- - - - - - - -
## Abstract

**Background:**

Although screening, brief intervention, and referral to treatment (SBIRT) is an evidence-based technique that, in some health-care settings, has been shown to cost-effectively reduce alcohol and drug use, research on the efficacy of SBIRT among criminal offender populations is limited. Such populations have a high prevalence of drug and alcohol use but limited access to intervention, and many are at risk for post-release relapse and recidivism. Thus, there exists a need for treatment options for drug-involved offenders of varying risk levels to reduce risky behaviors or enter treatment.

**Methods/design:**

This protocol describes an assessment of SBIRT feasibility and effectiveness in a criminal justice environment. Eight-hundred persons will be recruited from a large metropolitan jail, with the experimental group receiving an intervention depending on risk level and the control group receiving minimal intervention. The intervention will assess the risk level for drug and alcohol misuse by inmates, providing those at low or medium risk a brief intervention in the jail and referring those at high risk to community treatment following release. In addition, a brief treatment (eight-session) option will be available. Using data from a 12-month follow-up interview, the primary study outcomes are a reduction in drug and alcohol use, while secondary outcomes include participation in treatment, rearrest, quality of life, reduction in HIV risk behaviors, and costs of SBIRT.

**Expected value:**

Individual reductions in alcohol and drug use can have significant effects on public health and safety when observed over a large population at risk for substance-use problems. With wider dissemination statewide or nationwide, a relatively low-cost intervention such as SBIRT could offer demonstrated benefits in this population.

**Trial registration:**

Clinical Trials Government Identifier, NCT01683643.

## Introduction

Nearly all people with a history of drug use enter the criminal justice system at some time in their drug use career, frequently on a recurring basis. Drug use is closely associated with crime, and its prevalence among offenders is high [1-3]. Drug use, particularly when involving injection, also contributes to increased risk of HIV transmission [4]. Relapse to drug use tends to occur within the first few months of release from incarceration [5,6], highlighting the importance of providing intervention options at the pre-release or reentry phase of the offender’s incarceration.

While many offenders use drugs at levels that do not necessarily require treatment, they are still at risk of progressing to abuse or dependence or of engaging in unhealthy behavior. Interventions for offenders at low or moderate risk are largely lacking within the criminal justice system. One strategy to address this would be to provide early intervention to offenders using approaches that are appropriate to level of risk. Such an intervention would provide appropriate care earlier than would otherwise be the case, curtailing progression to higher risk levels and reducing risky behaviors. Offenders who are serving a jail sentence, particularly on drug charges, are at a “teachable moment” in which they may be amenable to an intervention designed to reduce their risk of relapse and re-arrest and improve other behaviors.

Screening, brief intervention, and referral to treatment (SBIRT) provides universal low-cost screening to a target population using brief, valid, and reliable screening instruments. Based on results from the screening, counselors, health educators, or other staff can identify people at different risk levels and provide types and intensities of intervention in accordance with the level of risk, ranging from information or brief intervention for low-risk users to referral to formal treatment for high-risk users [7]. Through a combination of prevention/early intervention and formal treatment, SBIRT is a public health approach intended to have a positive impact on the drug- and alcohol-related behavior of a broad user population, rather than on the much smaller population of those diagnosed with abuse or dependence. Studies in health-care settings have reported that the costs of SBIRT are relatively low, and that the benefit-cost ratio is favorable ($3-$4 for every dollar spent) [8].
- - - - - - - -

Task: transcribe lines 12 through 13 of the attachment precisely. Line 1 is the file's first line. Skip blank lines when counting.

While many offenders use drugs at levels that do not necessarily require treatment, they are still at risk of progressing to abuse or dependence or of engaging in unhealthy behavior. Interventions for offenders at low or moderate risk are largely lacking within the criminal justice system. One strategy to address this would be to provide early intervention to offenders using approaches that are appropriate to level of risk. Such an intervention would provide appropriate care earlier than would otherwise be the case, curtailing progression to higher risk levels and reducing risky behaviors. Offenders who are serving a jail sentence, particularly on drug charges, are at a “teachable moment” in which they may be amenable to an intervention designed to reduce their risk of relapse and re-arrest and improve other behaviors.

Screening, brief intervention, and referral to treatment (SBIRT) provides universal low-cost screening to a target population using brief, valid, and reliable screening instruments. Based on results from the screening, counselors, health educators, or other staff can identify people at different risk levels and provide types and intensities of intervention in accordance with the level of risk, ranging from information or brief intervention for low-risk users to referral to formal treatment for high-risk users [7]. Through a combination of prevention/early intervention and formal treatment, SBIRT is a public health approach intended to have a positive impact on the drug- and alcohol-related behavior of a broad user population, rather than on the much smaller population of those diagnosed with abuse or dependence. Studies in health-care settings have reported that the costs of SBIRT are relatively low, and that the benefit-cost ratio is favorable ($3-$4 for every dollar spent) [8].